Mastering Syslog on small networks

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Mastering Syslog on small networks
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The Sorcerer’s Apprentice
Snare converts Windows Event Viewer entries into Syslog messages and uses rules to limit the quantity of delivered messages.
Snare converts Windows Event Viewer entries into Syslog messages and uses rules to limit the quantity of delivered messages.

As any Disney fan will know, there’s an animated version of this fable with the music provided by Dukas, as Mickey Mouse discovers that a good idea to fix a short-term problem can turn into a very bad idea once it encounters the march of time. Syslog reporting can be a good deal like that.

For example, I’ve a firewall that will report in Syslog format, and everything it considers an event – whether it’s an intrusion attempt or a service without a redirector target – gets thrown into the Syslog file, hosted on a nearby Windows server. Believe it or not, I have that Syslog server set to close the old file and open a new one every 100MB (yes, megabytes). It typically opens three or four such files a week. Leave it for a month and you have roughly 2.8GB of Syslog messages – and that’s just one firewall.

This is where the apprentice makes his mistake. When persistent problems strike, diagnosis of what causes the niggling failure can make you think that you should monitor every last packet and twitch that passes through the network or hits the device in question.

For example, let’s say your router or your print server crashes every morning at 5.30am. You don’t want to get up to watch it, you’re fairly sure there’s nobody in the building from the CCTV tapes, and you want to start watching the device from about 3am. I’ve heard of a few hard-core techies watching this kind of situation with a copy of Ethereal (www.ethereal .com), but this isn’t the solution for everyone. Ethereal produces volumes of data that makes Syslog look anaemically under-endowed and depends on long years of experience in assembling packet filters with which to cut down the blizzard of data. You don’t want to see the parity bits in the head and tail of the IP encapsulation of the packet that hits your device 5,000 times in two seconds: what you want is your device to say “buffer overflow due to time zone error” (to quote one example that still scars me) just at that exact right moment.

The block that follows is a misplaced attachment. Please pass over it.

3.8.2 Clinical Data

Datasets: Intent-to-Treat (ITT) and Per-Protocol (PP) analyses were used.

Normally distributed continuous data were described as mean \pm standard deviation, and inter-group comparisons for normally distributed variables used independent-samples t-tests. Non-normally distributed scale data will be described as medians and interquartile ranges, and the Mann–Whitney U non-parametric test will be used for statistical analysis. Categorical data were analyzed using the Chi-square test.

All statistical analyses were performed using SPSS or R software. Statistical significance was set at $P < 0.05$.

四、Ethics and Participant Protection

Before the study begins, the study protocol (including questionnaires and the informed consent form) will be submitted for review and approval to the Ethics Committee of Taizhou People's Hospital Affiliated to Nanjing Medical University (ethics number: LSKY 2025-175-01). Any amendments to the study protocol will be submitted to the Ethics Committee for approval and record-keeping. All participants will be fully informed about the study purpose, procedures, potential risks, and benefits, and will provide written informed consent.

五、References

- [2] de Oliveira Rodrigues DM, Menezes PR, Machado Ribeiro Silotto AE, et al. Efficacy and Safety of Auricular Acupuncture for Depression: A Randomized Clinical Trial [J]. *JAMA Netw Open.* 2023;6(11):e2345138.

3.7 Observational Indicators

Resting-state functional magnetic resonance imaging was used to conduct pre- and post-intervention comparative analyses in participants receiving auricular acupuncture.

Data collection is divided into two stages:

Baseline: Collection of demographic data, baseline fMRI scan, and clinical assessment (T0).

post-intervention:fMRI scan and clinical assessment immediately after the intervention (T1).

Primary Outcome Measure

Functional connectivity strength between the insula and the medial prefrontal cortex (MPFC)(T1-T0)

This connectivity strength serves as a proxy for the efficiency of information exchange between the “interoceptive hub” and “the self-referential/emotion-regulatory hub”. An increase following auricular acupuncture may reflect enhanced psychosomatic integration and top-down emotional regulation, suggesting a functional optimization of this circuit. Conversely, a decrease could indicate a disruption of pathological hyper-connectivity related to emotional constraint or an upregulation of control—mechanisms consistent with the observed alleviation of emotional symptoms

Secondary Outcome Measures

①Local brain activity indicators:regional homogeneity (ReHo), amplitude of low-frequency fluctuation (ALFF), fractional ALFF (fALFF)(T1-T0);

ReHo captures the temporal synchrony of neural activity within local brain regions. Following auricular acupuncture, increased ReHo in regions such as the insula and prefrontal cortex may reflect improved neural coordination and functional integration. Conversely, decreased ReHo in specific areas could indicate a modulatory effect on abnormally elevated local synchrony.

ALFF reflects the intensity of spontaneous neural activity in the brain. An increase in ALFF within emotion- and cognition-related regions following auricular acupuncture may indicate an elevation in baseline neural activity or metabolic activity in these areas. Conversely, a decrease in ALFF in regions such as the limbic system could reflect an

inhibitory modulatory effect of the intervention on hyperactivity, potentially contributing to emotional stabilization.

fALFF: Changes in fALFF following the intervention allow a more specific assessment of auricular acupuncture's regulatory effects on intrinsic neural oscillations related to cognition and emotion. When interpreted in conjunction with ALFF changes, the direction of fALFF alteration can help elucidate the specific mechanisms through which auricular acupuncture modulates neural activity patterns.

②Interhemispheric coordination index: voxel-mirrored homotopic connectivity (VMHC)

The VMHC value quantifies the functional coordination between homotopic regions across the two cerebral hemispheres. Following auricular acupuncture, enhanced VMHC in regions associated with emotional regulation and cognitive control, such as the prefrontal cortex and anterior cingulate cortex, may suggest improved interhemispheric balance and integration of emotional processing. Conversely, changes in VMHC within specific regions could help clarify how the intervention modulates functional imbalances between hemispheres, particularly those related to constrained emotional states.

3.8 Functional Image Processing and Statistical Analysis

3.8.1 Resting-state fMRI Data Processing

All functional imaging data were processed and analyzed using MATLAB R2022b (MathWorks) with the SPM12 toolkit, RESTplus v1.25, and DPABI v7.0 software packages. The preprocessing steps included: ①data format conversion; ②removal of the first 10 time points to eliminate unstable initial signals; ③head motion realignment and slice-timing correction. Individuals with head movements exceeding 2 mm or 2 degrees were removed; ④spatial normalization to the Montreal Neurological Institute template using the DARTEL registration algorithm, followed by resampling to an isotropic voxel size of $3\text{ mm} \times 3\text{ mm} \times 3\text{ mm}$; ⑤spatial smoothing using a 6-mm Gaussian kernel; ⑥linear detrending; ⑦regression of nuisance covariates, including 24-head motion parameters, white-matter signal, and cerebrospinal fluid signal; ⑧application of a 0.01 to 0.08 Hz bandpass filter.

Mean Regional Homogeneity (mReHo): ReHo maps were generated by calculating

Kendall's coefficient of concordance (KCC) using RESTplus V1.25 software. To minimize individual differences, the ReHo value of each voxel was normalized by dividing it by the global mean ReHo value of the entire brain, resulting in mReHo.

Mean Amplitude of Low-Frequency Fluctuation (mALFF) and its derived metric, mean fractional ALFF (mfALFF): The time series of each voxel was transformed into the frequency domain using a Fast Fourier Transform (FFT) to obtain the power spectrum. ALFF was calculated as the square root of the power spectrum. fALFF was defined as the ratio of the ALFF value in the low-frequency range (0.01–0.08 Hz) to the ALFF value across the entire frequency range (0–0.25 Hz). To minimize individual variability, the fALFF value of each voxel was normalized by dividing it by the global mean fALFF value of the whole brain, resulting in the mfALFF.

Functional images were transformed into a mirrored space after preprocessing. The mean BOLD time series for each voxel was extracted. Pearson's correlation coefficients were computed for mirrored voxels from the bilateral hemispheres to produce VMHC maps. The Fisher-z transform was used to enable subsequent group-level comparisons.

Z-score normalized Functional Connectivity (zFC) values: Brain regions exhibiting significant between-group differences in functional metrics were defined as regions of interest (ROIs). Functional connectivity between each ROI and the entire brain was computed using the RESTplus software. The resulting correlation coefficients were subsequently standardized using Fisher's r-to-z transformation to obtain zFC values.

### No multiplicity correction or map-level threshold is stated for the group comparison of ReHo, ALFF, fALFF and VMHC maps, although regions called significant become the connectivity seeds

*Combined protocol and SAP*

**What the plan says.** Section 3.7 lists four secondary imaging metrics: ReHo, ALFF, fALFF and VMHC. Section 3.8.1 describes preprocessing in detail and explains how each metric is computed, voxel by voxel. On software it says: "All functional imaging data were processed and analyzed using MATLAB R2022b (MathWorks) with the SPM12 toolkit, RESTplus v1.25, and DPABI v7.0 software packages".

It’s far simpler to only monitor messages arising from a device with some brains included than it is to wash through all the traffic that incorporates that device. The process is made even more complex, in these times of smart central network switches, by the need to arrange your Ethereal monitor machine on a simple LAN hub with the thing it’s monitoring. Even this relatively humble, almost plain-electrical requirement can have pitfalls – I’ve seen one network reduced to a crawl for months because someone elected to monitor with Ethereal and then forgot to take the server off the 10Mb hub they’d used to permit Ethereal to eavesdrop.

The lesson from my firewall, however, is that, like the Sorcerer’s Apprentice, you can find that turning on all the reporting options simply drowns you in data. For even a small business network, Syslog generators can trivially compose a database that is in reality your largest data store, in terms of number of transactions and horsepower required, to extract a meaningful report.
The rule is: the duller the web page the more valuable the information it presents.  At www.precision-guesswork.com there's a comprehensive list of setup guides for generating syslog messages.
The rule is: the duller the web page the more valuable the information it presents. At www.precision-guesswork.com there's a comprehensive list of setup guides for generating syslog messages.

Kiwi Syslog applying filters. Better done on the source device, but if you have no other choice...
Kiwi Syslog applying filters. Better done on the source device, but if you have no other choice...
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